Learn Some Linux Series - AWS, OpenVPN and NoMachines - Part 1

In this tutorial series of 3 parts, our aim is to have few remote located RPis to automagically establish VPN connection to a cloud hosted Linux server based VPN server. We will also be connecting a windows based home machine to VPN into the same server and that way, we can get to any of those remote RPis from our Windows PC as these all devices will then be on same VPN subnet, we can accordingly ping them, remote desktop into those etc. We will also set the windows PC to auto connect to VPN on power up. This way, we can also setup some kind of monitoring tool to periodically ping these remote devices and alert us if any of these were to go down.

And behind these RPi could be a device that once in a while we need to http into for some maintenance or monitoring purposes.

You can imagine these remote RPis to be device at your friends and families that are not tech-savvy and you need to assist them for technology needs from your home machine. For me, I am just helping a friend for his small business needs (basically a Pi-hole DNS and IP phones to talk across few locations).

Okay back to our tech details:

  1. Purchased AWS lightsail small instance (virtual machine) that costs about 6 to 7 CAD or 5 USD a month. I have Ubuntu Linux on it with 1CPU, 1GB of RAM and 40GB of disk space. Note the process should be exact same for debian also. Virtual Private Server and Web Hosting–Amazon Lightsail—Amazon Web Services . As you choose the Linux distro (OS) for AWS to set up for you, you also set up the key-pair for SSH into it and you download it at your computer and safeguard it. (Note this keypair is generated for our client to login and yes multiple clients belonging to use can use the same key but not recommended just in case our one machine gets compromised, then we need to remove it from all. And we can also generate this key locally on client devices, windows or RPi). You are also allowed to use a public static IP on your instance. During install, it asks you for it and you create one, name it, and then assign it to your instance. We will discuss about certificates and encryption keys etc in some other tutorial.You may want to watch a YouTube video on this and it is very straightforward. lightsail is a simpler way to get started into AWS cloud hosting.
  2. By default password authentication is disabled and there is no password set for root or default username, so we cannot login with username/password. Default username is ubuntu. I enabled password authentication for it as we may need it in a pinch (while we are still learning), while for our most day to day work, we will use public key (certificate based) authentication for SSH access into server. To do that, you simply go to the lightsail portal and click on your instance, there is an option to SSH into the session from there, wherein it will log you directly with saved ssh key. On the terminal,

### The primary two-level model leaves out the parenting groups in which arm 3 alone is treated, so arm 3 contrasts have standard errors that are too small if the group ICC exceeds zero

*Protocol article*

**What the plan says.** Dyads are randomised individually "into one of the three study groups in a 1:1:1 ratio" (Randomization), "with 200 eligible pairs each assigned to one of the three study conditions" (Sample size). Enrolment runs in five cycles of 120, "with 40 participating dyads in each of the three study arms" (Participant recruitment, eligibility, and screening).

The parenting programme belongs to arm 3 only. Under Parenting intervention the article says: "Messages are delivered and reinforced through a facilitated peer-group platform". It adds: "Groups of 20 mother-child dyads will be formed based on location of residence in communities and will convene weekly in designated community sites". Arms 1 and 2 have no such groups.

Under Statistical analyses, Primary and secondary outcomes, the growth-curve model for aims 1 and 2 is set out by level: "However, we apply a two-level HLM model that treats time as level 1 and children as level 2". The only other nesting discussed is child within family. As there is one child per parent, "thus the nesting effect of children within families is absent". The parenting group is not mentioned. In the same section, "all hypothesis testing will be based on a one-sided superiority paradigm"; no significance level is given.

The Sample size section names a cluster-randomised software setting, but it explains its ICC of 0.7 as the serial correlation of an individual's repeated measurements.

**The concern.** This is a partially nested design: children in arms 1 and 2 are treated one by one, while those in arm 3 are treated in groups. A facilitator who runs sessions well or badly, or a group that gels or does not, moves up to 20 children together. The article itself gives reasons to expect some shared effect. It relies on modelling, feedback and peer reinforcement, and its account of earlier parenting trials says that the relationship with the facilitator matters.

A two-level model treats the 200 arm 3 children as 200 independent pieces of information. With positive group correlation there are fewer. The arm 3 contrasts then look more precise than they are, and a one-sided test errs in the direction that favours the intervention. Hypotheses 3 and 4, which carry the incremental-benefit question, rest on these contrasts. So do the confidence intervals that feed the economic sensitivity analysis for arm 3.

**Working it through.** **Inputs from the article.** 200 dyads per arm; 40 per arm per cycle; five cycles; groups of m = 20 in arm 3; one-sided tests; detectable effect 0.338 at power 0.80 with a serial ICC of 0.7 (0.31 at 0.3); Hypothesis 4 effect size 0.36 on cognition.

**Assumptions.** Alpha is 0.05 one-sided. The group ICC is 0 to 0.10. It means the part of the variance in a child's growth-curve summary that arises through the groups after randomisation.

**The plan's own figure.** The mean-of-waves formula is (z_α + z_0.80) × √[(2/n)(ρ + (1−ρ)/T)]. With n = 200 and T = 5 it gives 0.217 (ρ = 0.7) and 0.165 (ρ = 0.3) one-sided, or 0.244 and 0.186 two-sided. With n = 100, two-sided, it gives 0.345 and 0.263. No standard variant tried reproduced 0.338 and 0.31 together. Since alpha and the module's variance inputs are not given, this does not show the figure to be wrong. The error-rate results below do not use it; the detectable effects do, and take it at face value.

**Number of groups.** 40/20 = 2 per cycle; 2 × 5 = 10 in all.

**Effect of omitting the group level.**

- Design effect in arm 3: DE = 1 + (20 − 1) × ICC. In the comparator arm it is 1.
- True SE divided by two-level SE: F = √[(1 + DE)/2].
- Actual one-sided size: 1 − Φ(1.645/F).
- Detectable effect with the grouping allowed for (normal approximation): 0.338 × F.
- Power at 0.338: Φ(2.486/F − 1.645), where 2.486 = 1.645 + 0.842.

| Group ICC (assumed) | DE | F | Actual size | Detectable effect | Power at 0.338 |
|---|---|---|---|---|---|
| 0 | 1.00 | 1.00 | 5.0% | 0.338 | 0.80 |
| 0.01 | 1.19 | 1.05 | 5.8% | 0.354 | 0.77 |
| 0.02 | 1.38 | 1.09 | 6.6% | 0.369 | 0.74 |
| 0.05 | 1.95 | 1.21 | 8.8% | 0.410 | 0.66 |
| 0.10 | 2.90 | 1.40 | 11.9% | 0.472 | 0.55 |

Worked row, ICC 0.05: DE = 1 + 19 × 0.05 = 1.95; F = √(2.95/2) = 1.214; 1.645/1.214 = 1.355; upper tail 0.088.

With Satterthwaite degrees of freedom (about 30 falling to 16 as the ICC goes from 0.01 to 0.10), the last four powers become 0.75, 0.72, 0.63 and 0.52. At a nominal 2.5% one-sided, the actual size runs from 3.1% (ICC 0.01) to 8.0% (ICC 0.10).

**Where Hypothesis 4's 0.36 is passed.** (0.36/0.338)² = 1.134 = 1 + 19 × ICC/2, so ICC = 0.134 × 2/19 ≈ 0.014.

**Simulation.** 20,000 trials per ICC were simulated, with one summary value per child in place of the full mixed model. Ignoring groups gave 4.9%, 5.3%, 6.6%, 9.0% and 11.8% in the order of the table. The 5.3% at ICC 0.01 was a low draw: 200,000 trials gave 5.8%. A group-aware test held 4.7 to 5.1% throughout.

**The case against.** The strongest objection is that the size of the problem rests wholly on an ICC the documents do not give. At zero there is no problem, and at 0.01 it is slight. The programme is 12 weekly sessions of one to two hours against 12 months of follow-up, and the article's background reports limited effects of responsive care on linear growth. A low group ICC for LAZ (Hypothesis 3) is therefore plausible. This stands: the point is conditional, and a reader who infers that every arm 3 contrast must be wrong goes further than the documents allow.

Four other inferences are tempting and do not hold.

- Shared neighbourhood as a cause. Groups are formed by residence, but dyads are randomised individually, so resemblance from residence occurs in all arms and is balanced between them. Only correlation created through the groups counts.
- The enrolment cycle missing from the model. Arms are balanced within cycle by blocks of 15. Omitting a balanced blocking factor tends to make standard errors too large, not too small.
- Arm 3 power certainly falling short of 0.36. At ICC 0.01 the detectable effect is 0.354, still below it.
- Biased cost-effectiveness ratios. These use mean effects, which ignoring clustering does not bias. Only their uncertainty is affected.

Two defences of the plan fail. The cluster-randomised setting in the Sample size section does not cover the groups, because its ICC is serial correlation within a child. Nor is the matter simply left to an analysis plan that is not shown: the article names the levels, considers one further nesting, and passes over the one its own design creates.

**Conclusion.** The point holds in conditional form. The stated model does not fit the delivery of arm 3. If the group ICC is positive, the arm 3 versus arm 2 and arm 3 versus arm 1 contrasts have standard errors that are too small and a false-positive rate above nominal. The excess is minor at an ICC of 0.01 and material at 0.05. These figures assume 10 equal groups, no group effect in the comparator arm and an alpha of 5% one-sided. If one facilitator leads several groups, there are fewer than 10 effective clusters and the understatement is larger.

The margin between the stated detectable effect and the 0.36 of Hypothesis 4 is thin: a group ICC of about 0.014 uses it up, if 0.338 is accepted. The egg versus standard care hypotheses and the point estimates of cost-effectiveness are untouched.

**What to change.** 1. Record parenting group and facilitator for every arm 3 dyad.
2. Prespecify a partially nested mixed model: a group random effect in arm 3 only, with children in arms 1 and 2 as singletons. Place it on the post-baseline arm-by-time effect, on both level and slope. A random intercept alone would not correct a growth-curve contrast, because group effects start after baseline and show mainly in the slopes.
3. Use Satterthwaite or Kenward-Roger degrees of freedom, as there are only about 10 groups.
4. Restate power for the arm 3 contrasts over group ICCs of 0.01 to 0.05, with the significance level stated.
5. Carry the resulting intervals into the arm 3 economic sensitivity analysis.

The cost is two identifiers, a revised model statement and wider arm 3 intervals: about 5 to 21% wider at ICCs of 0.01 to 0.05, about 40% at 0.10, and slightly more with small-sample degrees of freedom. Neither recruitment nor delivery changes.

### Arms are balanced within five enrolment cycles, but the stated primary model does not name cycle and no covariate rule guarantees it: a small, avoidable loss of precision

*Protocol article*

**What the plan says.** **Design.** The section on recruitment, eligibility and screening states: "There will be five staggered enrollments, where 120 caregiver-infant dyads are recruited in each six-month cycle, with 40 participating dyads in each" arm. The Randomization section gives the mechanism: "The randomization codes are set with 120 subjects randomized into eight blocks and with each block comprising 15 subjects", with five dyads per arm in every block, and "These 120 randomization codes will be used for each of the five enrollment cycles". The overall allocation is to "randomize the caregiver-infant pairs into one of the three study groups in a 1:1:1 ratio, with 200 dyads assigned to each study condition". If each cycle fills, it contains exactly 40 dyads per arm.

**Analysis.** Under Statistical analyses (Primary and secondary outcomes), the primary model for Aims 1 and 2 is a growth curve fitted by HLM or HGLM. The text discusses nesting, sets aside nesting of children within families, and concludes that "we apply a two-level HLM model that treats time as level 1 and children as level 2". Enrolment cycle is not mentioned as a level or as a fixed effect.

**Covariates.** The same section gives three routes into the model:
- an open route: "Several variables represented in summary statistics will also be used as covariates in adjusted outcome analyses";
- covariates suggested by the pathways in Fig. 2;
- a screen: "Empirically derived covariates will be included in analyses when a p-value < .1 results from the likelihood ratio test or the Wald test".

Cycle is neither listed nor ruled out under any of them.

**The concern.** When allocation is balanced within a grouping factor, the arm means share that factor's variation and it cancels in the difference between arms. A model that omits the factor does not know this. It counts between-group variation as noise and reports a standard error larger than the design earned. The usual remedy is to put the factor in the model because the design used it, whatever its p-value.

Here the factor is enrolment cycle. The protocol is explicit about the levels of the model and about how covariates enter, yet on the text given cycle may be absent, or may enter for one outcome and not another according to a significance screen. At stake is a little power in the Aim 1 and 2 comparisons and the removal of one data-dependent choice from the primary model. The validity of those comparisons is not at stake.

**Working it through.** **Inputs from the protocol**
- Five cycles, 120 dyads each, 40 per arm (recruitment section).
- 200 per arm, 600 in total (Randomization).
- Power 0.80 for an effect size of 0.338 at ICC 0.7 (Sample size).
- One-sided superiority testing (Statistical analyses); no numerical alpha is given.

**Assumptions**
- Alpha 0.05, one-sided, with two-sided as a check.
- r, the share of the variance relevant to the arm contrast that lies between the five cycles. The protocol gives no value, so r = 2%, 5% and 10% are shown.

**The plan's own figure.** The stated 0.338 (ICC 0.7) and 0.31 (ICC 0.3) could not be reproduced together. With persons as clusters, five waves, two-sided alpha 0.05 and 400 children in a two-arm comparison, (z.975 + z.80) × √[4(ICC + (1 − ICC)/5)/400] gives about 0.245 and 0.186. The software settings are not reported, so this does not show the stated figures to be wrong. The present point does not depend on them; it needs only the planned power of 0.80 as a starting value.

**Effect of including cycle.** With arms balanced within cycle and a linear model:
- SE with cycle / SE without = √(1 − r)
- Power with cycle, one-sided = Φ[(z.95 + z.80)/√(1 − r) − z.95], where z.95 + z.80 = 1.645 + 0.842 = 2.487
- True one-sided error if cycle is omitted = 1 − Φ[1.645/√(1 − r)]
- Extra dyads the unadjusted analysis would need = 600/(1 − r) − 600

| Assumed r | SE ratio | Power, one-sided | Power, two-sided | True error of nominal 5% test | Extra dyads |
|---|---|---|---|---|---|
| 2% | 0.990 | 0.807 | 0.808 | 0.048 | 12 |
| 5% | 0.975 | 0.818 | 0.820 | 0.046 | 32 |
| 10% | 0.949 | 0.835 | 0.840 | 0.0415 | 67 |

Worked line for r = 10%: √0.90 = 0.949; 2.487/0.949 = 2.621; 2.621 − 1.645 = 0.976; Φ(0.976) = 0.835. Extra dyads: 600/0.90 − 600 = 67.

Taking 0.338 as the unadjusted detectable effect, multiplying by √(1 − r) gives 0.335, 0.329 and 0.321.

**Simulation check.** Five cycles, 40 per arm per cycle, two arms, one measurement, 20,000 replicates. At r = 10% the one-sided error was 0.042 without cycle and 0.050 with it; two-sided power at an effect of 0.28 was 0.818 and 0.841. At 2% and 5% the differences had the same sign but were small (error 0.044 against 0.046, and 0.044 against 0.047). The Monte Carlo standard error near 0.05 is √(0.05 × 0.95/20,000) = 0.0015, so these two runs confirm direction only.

sudo passwd ubuntu

type in password and then again on prompt.

Now, we need to enable password use for our rare use or unless we are logging in over VPN session.

sudo nano /etc/ssh/sshd_config

change the following lines as below by uncommenting.

PasswordAuthentication yes

and if you are responsible in using root account, but we should never need it.

PermitRootLogin yes

Save the changes.

service sshd restart           


systemctl  sshd  restart

If you want to login as root,

sudo password root

type in twice the password for root

Note, you can also login using Windows Terminal (install it on windows 10 using Microsoft Store, is in by default in windows 11)

ssh -i path/to/AWSkeypair.pem ubuntu@public_ip_address_of_your_instance

and after you have set password authentication, from windows terminal,

ssh ubuntu@public_ip_address_of_your_instance

and it will ask for password.

Note, if we generate the key-pair locally and accept all defaults by clicking next, next, then we will simply skip -i path/to/AWSkeypair.pem. More on how to generate and use keys for authentication and file exchange little later in this tutorial.

You can also add some more security against SSH login attempts, by changing the port from default 22 to something like 55222. Here is how to do it.

First of all, to make sure we are not locked out from our instance,

  1. You should do a quick backup of instance by creating a snapshot. On the portal, when you click your instance, there appears a tab for snapshot. This way if something breaks down, you can quickly restore your instance to working as before the changes in couple of minutes.Just go to snapshots, right click and restore.
  2. On the portal, on the left side of snapshots tab is networking tab. Click on that and it shows your instance private IP, its public IP (dynamic or if you created and assigned static, then that one) and underneath is Firewall section. By default it should have opened port 22. Add a rule in there, with application as custom, protocol as TCP and port as 55222 (or whatever you have chosen to be a high port in range of 1024 to 65535) and restricted to Any IP address. While you are it, also add a rule for application as ALL Protocols, Protocol as ALL, Port o to 65535, restricted to to as we will use this for openvpn IP pool and is default range used by openvpn. Similarly also add another rule for our Nomachine client / server communication for custom / TCP / 4000 / Any IP address. Note, I am only using AWS provided firewall and have not added any UFW / IPTables.